Source: The Economic Times, Dec 02, 2020
NEW DELHI: India will see a massive USD 66 billion investment in the building of gas infrastructure as the government pushes for greater use of the cleaner fuel with a view to cutting down carbon emissions, Oil Minister Dharmendra Pradhan said on Wednesday.
The government is targeting raising the share of natural gas in its energy basket to 15 per cent by 2030 from the current 6.3 per cent.
This will entail gas consumption rising manifolds from current 160-170 million standard cubic meters per day.
To cater to this, liquefied natural gas (LNG) import capacity is being raised, new pipelines laid to transport the fuel, and city gas infrastructure expanded to take the fuel to users, he said at KPMG India’s annual energy conclave ENRich 2020 here.
“An estimated investment of USD 66 billion is lined up in developing gas infrastructure, which includes pipelines, city gas distribution, and LNG regasification terminals,” he said adding 14,700-km gas pipelines are being added to the existing network of 16,800-km to form a national gas grid.
He, however, did not give breakup or timelines of the investment.
Elaborating on India’s energy strategy going forward, he said apart from achieving the renewable energy target of 450 gigawatts (GW) by 2030, India will focus on developing in an integrated manner a gas-based economy, cleaner use of fossil fuels, greater reliance on domestic fuels to drive biofuels and moving into emerging fuels, like hydrogen.
LNG import terminals and capacity additions are planned on both east and west coast. Also, the city gas network of retailing CNG to automobiles and piped natural gas to households and kitchens has been extended to 407 districts.
Besides CNG, the government is also promoting the use of LNG as fuel on long-haul trucks and buses.
“Recently, we have laid the foundation stone for the first 50 LNG fueling stations across the golden quadrilateral and major National Highways. Our goal is to set up 1000 LNG stations within 3 years which is likely to add about 20-25 mmscmd of new gas demand by 2035,” he said.
Besides, the National Biofuel Policy (NBP) is targeting blending of 20 per cent ethanol in petrol and 5 per cent of bio-diesel by 2030.
“Biofuel is not just science but also a Mantra that will provide new energy to not only India but also the entire world. It has the power to create a balance between our environment and economic development,” he said.
India joined the elite group of nations in August 2018 by successfully operating a flight running onbiofuel. “We are keen to expand the use of biofuels in the aviation sector to meet the new ICAO standards,” he said.
Pradhan said the government is also pushing for generating gas from municipal and agri waste and 5000 compressed biogas plants are planned.
“There is also an increased push to adopt hydrogen fuel mix. Last month, we launched the Hydrogen enriched- Compressed Natural Gas (HCNG) plant and dispensing station in Delhi and also rolled out the first set of buses with HCNG,” he said.
Pradhan said historically, global economic growth and the need for energy resources have been synchronous.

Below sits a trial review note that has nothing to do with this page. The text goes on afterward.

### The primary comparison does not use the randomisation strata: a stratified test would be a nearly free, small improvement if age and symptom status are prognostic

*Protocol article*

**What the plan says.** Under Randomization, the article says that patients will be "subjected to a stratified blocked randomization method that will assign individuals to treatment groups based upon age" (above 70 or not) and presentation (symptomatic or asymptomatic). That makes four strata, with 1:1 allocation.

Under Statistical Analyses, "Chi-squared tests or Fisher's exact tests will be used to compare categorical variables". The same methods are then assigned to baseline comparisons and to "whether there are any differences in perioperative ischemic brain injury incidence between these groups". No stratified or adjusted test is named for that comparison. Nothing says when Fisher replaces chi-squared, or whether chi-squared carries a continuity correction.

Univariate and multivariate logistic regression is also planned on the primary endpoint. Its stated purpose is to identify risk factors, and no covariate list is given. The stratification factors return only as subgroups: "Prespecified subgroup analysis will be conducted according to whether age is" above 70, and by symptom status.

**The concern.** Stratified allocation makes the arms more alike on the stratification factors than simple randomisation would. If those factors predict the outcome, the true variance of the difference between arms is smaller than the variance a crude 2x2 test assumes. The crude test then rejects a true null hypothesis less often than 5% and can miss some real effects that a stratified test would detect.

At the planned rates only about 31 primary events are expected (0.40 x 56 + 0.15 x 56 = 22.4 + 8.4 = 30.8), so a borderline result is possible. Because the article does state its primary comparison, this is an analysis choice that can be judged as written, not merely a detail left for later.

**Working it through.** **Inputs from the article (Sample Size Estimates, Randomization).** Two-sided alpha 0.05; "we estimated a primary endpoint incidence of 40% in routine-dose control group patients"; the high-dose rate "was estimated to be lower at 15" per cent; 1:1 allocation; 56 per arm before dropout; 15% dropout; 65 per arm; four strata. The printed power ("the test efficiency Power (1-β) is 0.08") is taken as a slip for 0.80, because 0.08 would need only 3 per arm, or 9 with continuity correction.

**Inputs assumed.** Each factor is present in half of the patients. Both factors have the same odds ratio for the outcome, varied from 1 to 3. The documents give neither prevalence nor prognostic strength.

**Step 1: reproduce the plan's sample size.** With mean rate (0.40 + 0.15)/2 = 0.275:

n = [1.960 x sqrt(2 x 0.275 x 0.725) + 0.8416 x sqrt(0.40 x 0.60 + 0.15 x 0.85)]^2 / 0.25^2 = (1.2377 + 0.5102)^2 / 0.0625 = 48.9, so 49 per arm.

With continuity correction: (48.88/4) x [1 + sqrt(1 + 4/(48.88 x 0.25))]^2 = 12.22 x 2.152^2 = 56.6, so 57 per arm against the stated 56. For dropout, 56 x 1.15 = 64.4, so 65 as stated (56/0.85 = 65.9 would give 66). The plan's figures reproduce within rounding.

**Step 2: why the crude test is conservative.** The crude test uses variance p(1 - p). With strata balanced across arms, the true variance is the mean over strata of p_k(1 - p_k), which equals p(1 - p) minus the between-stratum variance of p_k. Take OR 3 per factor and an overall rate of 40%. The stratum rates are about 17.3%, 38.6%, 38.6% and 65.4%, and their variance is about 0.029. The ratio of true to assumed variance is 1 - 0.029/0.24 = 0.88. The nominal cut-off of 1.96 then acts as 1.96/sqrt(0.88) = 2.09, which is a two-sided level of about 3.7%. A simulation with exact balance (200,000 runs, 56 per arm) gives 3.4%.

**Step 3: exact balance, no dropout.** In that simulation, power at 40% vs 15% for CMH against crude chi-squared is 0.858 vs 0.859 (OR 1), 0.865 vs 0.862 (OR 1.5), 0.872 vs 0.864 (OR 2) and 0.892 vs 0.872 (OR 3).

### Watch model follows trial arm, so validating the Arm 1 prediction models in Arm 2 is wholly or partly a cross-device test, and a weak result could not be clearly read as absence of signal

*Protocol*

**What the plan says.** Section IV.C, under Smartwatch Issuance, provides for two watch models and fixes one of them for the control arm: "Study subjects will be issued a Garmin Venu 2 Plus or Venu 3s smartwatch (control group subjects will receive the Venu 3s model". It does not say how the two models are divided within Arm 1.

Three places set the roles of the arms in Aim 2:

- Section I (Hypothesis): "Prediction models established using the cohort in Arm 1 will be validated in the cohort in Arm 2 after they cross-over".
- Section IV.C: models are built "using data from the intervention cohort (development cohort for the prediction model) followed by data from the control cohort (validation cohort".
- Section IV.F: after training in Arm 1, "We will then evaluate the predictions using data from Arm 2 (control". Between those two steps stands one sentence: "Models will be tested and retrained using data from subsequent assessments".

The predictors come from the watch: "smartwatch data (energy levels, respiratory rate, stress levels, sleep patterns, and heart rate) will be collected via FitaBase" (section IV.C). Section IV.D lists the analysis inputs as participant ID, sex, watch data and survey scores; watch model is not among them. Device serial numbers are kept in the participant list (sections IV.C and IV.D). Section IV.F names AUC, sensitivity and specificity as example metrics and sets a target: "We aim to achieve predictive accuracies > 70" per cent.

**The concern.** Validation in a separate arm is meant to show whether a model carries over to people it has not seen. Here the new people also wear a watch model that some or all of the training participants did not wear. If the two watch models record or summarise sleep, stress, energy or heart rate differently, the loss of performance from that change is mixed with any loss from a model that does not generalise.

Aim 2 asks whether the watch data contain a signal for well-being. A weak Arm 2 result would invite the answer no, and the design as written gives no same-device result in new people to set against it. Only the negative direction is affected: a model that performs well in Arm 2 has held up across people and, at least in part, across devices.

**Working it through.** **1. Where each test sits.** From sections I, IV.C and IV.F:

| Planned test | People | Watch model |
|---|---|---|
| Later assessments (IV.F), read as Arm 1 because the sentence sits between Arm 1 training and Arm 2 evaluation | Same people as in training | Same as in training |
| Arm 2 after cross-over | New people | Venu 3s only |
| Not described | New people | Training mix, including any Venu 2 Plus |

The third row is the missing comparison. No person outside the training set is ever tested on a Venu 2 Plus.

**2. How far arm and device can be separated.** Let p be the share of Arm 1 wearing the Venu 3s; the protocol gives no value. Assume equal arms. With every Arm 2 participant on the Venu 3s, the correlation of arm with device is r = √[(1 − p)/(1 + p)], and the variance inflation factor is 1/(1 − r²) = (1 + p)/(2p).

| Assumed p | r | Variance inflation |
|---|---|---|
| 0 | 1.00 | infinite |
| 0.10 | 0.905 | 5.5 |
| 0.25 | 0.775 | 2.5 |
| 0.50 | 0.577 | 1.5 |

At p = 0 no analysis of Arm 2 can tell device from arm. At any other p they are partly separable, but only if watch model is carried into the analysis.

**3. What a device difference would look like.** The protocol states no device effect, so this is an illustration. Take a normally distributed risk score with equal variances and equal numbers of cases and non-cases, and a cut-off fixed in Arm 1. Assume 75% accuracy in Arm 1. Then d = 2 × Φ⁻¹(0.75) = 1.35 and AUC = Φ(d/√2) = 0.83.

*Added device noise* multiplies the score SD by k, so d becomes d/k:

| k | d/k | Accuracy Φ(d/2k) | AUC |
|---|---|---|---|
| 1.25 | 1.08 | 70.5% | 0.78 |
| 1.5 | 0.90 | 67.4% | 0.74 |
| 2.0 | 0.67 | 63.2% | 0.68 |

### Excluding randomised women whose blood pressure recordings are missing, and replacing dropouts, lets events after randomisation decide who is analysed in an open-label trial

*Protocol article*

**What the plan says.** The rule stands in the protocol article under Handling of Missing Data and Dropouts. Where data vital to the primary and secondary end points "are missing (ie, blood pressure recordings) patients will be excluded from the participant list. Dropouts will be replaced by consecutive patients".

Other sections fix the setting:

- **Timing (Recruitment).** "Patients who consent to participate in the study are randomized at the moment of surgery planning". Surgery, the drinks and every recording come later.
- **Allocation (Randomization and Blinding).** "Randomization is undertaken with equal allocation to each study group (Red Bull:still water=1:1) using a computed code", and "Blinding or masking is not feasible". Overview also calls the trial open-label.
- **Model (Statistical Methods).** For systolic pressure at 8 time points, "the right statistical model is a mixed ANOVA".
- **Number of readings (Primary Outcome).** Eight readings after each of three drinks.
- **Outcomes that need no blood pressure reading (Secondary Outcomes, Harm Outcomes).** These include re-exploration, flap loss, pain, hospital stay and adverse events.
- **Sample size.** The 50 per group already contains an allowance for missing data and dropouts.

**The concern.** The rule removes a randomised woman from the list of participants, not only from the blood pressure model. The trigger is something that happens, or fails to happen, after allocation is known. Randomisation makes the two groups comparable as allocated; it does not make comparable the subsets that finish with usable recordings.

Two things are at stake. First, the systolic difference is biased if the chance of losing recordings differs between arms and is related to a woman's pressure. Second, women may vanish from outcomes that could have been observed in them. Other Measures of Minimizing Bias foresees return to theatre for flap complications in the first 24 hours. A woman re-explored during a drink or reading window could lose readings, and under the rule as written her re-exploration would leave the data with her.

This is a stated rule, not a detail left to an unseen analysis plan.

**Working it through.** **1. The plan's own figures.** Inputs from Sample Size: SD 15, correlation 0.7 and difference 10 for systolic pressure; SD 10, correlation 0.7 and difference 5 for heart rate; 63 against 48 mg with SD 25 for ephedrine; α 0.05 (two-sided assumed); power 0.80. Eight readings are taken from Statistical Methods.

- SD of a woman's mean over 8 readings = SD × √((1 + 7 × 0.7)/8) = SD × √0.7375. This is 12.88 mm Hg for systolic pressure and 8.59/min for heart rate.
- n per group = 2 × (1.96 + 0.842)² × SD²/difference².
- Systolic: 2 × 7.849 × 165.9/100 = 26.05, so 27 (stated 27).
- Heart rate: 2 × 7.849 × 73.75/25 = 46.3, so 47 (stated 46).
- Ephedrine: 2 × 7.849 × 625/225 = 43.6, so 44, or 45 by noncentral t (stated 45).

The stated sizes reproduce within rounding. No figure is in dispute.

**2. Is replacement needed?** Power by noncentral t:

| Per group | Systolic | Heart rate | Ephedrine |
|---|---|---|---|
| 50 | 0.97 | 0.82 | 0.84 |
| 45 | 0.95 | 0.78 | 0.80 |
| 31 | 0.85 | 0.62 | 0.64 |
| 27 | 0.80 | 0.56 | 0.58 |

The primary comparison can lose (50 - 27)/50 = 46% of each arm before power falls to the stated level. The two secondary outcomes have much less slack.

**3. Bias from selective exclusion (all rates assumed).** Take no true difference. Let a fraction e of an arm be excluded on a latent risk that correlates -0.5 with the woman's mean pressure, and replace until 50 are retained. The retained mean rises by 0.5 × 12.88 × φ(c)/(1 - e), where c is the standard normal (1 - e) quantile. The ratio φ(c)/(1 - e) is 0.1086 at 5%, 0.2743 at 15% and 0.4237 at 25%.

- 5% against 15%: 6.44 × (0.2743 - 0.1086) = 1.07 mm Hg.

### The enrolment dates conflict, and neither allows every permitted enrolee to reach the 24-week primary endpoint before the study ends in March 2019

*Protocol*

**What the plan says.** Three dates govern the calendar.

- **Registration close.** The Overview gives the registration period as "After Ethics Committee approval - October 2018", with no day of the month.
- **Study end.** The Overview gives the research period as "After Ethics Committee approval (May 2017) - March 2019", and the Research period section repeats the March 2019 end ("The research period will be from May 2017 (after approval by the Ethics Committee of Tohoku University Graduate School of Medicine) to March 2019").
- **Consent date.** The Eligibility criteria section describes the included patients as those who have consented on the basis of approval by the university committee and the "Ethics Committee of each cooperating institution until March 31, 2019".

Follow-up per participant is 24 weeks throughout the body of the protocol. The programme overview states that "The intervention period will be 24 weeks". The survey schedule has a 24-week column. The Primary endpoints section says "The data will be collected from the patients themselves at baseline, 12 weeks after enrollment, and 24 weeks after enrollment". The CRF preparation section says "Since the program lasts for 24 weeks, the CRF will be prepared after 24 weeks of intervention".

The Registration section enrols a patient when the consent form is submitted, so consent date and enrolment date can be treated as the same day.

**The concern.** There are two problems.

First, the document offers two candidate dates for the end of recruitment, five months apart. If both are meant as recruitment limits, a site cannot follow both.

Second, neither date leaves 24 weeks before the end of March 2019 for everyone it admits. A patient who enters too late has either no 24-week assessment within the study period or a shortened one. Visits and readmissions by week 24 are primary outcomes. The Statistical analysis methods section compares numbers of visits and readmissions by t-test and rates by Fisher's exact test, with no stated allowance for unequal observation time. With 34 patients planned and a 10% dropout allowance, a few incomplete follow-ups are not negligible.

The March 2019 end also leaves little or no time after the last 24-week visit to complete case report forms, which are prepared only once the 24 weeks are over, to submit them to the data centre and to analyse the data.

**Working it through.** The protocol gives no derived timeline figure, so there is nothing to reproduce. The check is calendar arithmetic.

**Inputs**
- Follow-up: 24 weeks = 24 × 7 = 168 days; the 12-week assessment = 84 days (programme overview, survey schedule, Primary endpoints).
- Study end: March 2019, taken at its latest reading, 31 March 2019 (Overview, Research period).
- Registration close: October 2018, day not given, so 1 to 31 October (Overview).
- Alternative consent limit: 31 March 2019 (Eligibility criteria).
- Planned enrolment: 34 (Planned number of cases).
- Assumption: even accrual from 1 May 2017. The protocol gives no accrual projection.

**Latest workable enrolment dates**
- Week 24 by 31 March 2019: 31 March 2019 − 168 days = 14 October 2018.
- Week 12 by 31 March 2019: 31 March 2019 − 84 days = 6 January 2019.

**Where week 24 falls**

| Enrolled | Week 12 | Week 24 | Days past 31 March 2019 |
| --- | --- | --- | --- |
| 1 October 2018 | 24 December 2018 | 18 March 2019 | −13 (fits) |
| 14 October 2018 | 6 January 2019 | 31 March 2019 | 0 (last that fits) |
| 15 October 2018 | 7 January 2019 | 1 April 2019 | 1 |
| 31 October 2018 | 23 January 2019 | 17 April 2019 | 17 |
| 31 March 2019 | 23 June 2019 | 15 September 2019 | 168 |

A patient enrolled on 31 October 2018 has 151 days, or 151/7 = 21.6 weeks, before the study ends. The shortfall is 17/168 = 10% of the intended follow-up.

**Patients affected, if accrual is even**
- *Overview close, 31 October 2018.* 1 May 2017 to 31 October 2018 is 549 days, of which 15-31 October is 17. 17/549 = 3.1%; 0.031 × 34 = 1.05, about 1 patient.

However, with increasing awareness of environmental threats, such as global warming and climate change there is aparadigm shift in the way this relationship is envisioned.
The global GDP is projected to double by 2040 but the associated global energy demand is estimated to increase only by 30 per cent, he said adding the situation of developed and developing countries however are not similar.
“As economic development catches up, energy needs of countries, like India will be higher and must be adequately met while being responsive to environmental and climate concerns,” he said.
India uses only 6 per cent of the world’s primary energy and the per capita consumption of energy is still one-third of the global average. “This, however, is rapidly changing. India’s developmental state triggers the rapid expansion of energy consumption and a need for robust energy security.”
According to different global agencies, the world total primary energy demand would increase at less than 1 per cent per annum till 2040 and this growth would be mainly supported by India and other Asian countries.
India is the third-largest energy consumer after the US and China. Its energy demand increased to 882 million tonnes of oil equivalent (Mtoe) in 2017.
According to BP Energy outlook 2020, India’s energy demand would grow at about 3 per cent per annum till 2040. “Our estimated per capita energy consumption would be half of the world average by 2040.”
India has committed to reducing the emissions intensity of its GDP by 33-35 per cent from 2005 levels.
“Our energy agenda is inclusive, market-based and climate-sensitive. We have adopted multiple pathways for the energy transition,” he said.
India is targeting 175 GW of renewable energy capacity by 2022 and 450 GW by 2030.
The solar installed capacity in India has increased by more than 13 times from 2.63 GW in March 2014 to 34.81 GW in April 2020.
Pradhan said India is an attractive investment destination for the energy sector as several policy reforms have enhanced ease of doing business. “A testament to the same is the projected investment of USD 143 billion in the Indian oil and gas sector.”
“We are keen to partner with global companies and investors for further strengthening of energy infrastructure in the country,” he said.
Saudi Aramco and UAE’s ADNOC are partnering in the marquee 60 million tonnes a year integrated refinery petrochemical project in Maharashtra.
“India also recognizes the importance of global collaboration on the energy sector,” he said. “India and Russia are targeting tripling bilateral trade to USD 30 billion in the next four years in areas such as LNG, shipping and so forth.”
Similarly, under the ambitious Strategic Energy Partnership, India and the US energy trade is growing exponentially over the past few years.